NEW YORK (TheStreet) -- Who are the best CEOs in the U.S. according to their employees?
The names range from those at the helm of tech companies to finance, manufacturing, travel and tourism and other kinds of firms, according to online jobs review site Glassdoor's third annual Employees' Choice Awards for the 50 Highest Rated CEOs for 2015.
The ranking is based solely on the input of employees (between Apr. 22, 2014 and Apr. 21, 2015) who anonymously and voluntarily provide feedback via the Glassdoor company review surveys, which "encourages feedback on whether they approve or disapprove of how their CEO is leading the company, along with insight into their job, work environment and company," Glassdoor said.
Among this year's list of 50 top leaders, 20 CEOs are repeats from last year. Some of the new ones include Chevron's (CVX - Get Report) John Watson (ranked No. 16); Sephora's Calvin McDonald (ranked No. 17) and Airbnb's Brian Chesky (ranked No. 48).
CEOs considered for the list, which tracks large companies, must have received at least 100 reviews, Glassdoor said, which also put out a list of the 50 highest rated small and medium company CEOs.
TheStreet's list identifies the top 15 chief executives for public companies from Glassdoor's list, counting down to the top CEO, as rated by employees.
Note: In many instances it appears that CEOs tied in ranking, but Glassdoor said the numbers have been rounded up from as far out as five decimal points to determine the rank.
Marc Benioff is chairman and CEO of cloud computing company, Salesforce.com. Benioff founded the company in 1999. He is 50 years old.
Employee comment: "Salesforce is full of smart and creative people who are passionate about innovation and customer success. The CEO and executive leadership team do an excellent job ensuring all employees are aligned with the company vision and inspired to contribute. The products are incredible." - Salesforce.com UI/User Experience Designer in San Francisco
14. Lyndon Rive
Market Cap: $5 billion
Glassdoor Rating: 92%
Lyndon Rive is co-founder and CEO of Solar City, which he co-founded with his brother (and with the support of his cousin, Tesla's (TSLA - Get Report) Elon Musk) in 2006. Rive is 37 years old. Musk is SolarCity's chairman.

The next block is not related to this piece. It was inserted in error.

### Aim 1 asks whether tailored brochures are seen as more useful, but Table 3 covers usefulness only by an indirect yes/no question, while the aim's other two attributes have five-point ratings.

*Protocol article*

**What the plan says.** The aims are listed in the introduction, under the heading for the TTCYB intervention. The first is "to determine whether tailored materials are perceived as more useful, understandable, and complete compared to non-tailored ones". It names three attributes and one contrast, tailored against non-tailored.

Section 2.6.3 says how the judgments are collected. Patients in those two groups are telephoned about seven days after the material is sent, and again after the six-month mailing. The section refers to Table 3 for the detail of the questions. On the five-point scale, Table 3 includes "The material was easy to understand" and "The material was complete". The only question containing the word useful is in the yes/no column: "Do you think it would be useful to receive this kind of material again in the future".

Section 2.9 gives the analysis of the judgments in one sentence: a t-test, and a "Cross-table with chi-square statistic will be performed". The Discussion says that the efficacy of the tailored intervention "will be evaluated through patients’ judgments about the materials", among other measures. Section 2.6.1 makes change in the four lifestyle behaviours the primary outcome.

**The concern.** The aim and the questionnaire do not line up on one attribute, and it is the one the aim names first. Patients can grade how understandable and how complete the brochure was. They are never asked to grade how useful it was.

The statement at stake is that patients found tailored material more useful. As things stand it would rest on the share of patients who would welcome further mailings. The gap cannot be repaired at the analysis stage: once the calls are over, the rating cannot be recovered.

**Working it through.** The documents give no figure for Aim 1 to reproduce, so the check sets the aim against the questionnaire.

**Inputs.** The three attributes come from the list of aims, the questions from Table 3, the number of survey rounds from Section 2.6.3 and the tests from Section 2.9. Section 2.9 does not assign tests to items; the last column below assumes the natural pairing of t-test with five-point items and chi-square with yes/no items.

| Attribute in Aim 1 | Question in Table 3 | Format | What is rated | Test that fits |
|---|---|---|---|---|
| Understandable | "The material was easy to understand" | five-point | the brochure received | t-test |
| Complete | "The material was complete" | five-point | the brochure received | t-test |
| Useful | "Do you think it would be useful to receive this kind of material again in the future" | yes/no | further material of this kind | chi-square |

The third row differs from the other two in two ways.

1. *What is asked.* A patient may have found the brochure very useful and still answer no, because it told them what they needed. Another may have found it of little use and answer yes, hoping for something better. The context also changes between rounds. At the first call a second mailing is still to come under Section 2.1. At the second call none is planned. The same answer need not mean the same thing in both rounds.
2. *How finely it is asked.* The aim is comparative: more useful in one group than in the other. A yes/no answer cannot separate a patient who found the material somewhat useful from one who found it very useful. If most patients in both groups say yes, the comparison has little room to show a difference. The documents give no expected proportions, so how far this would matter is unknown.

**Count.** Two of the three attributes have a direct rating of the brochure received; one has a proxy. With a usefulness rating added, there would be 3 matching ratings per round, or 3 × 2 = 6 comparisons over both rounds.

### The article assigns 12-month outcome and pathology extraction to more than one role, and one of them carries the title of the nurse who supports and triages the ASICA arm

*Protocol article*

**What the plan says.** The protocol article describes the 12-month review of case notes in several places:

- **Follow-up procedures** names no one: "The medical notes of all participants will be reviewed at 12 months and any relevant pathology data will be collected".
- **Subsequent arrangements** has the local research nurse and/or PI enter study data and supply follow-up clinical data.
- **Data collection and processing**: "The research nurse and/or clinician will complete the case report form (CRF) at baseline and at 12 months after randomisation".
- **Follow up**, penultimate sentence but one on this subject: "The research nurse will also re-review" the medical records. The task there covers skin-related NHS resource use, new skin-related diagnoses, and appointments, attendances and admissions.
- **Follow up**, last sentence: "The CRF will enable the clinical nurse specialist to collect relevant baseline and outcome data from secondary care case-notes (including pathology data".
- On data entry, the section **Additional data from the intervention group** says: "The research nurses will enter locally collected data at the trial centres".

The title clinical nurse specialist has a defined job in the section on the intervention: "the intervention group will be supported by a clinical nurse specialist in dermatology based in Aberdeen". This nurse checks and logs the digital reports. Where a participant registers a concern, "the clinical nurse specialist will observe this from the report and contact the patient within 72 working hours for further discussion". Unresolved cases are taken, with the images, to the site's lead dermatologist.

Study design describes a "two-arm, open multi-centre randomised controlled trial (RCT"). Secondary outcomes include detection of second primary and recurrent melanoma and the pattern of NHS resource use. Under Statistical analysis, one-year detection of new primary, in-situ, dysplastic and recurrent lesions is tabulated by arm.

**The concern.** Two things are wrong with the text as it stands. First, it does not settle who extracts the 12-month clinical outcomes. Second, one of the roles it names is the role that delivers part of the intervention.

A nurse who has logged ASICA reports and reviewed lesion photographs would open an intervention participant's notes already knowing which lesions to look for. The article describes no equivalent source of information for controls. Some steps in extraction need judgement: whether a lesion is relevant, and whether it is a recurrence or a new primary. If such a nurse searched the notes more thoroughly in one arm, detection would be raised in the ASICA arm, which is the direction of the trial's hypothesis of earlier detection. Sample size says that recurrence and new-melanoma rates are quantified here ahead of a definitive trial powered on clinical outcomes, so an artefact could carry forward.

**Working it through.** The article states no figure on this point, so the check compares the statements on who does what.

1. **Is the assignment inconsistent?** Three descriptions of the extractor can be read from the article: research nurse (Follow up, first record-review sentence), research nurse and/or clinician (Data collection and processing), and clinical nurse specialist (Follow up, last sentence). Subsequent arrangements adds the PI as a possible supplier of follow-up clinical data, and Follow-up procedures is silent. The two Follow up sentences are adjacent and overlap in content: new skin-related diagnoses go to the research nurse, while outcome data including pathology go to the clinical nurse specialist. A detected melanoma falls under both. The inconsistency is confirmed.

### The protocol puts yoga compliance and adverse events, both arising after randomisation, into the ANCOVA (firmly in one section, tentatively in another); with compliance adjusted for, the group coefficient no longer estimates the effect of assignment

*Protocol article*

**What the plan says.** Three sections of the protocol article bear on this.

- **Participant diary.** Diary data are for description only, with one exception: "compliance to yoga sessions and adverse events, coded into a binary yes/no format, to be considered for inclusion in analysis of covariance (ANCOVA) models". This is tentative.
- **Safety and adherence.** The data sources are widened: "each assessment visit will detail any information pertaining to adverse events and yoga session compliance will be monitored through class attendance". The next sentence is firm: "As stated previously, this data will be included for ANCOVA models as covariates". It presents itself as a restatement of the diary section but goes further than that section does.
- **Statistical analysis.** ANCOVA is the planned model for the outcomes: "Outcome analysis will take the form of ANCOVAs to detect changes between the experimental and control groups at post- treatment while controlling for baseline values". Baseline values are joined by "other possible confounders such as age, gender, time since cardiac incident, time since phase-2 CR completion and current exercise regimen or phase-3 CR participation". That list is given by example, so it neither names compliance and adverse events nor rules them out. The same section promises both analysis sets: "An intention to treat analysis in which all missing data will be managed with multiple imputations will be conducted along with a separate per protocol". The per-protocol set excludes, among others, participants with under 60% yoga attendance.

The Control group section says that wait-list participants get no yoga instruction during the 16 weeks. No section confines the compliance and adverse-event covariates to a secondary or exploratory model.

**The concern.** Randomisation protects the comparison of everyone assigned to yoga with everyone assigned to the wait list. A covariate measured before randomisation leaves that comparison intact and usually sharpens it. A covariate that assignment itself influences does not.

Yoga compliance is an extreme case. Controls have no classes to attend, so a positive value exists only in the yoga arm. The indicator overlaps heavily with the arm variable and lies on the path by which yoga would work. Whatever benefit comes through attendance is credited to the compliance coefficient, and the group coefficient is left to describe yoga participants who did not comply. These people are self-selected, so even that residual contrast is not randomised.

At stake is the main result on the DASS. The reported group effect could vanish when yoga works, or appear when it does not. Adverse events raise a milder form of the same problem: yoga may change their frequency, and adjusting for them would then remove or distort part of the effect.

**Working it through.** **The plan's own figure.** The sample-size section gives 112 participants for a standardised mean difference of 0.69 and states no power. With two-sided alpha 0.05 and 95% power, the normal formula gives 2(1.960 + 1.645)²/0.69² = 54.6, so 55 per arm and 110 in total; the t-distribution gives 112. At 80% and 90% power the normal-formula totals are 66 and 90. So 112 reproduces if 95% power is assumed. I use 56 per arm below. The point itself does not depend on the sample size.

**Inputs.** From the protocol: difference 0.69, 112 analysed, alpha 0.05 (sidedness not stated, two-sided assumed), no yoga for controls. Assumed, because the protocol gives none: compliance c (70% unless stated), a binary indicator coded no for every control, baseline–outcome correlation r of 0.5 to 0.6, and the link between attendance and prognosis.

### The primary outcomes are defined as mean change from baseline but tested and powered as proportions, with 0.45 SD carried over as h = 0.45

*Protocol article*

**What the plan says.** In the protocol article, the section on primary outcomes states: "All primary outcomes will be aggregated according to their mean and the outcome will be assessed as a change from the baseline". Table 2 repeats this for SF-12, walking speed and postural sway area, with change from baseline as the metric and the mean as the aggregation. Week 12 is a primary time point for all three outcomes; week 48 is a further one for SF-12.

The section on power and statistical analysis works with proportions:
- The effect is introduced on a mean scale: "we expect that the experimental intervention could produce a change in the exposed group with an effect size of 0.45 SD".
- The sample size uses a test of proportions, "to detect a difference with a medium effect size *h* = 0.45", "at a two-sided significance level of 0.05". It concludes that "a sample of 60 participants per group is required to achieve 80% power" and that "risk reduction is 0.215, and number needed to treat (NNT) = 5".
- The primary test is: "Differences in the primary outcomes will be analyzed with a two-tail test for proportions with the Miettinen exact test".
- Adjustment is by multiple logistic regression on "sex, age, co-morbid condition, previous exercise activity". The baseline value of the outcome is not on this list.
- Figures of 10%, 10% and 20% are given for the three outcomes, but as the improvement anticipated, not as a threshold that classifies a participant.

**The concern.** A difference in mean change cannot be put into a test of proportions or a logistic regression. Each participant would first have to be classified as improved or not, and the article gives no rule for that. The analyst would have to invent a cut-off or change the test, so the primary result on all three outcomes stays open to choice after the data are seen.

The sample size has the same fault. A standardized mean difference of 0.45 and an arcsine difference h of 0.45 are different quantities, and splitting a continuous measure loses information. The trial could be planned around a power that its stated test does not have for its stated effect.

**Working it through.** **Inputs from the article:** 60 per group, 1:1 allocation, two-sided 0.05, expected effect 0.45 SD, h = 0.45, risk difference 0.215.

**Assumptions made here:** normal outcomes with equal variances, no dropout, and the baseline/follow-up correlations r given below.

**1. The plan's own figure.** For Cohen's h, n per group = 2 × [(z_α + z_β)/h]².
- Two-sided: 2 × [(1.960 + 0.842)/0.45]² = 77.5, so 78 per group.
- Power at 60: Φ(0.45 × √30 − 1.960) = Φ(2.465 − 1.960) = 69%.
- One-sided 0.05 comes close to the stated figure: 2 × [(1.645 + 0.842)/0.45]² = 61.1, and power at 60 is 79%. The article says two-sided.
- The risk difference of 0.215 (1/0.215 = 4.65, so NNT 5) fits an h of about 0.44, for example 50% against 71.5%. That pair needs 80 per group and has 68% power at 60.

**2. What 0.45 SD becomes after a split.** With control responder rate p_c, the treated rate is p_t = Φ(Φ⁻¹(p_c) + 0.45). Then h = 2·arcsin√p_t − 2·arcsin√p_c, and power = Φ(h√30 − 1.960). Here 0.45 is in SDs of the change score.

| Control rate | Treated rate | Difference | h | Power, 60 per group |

Employee comment: "From the top down we participate in weekly and monthly state of the company meetings that very concisely convey where we are at, where we're going and exactly how we're going to get there." - SolarCity Inside Energy Consultant in Las Vegas
Alan George "A.G." Lafley is chairman, CEO and president of Procter & Gamble. Lafley, who has worked for the Cincinnati- based company for more than three decades, had retired in 2010. He reclaimed the CEO position in 2013 after P&G's board asked him to step in amid slowing sales. The Wall Street Journal reported in April that Lafley is preparing to step down as P&G's CEO as early as this summer. He is 67 years old.
Employee comment: "Leadership is very supportive about creating a learning and growing type of culture. Taking ownership is very expected and you really gain a variety of useful skills that make you work more efficiently. Management makes it clear on your role and how you impact the company to make you feel valued." - Anonymous Employee
John Watson has been chairman and CEO of Chevron since January 2010. He is 58 years old. This is Watson's first time making Glassdoor's list.
Employee comment: "Chevron's values and culture make it stand apart from other companies I have worked for. In general, my colleagues are friendly and genuinely care about each other. Chevron also has strong leadership development programs and focus which helps improve leadership compared to other companies I have been at. The thing I love the most here is the focus on employee development. There are so many development programs, trainings, and processes available to me, and my supervisors and other leaders have shown true interest in discussing how I want to be developed and where I can go next." -- Anonymous Employee
11. John Legere
Market Cap: $31 billion
Glassdoor Rating: 93%
John Legere was named CEO of T-Mobile in September 2012, when it was still a part of Deutsche Telekom. The following year, in May, T-Mobile began trading on the New York Stock Exchange as a result of a reverse merger of T-Mobile USA by MetroPCS Communications, which then changed its name to T-Mobile US. Legere became the company's CEO. He is 57 years old.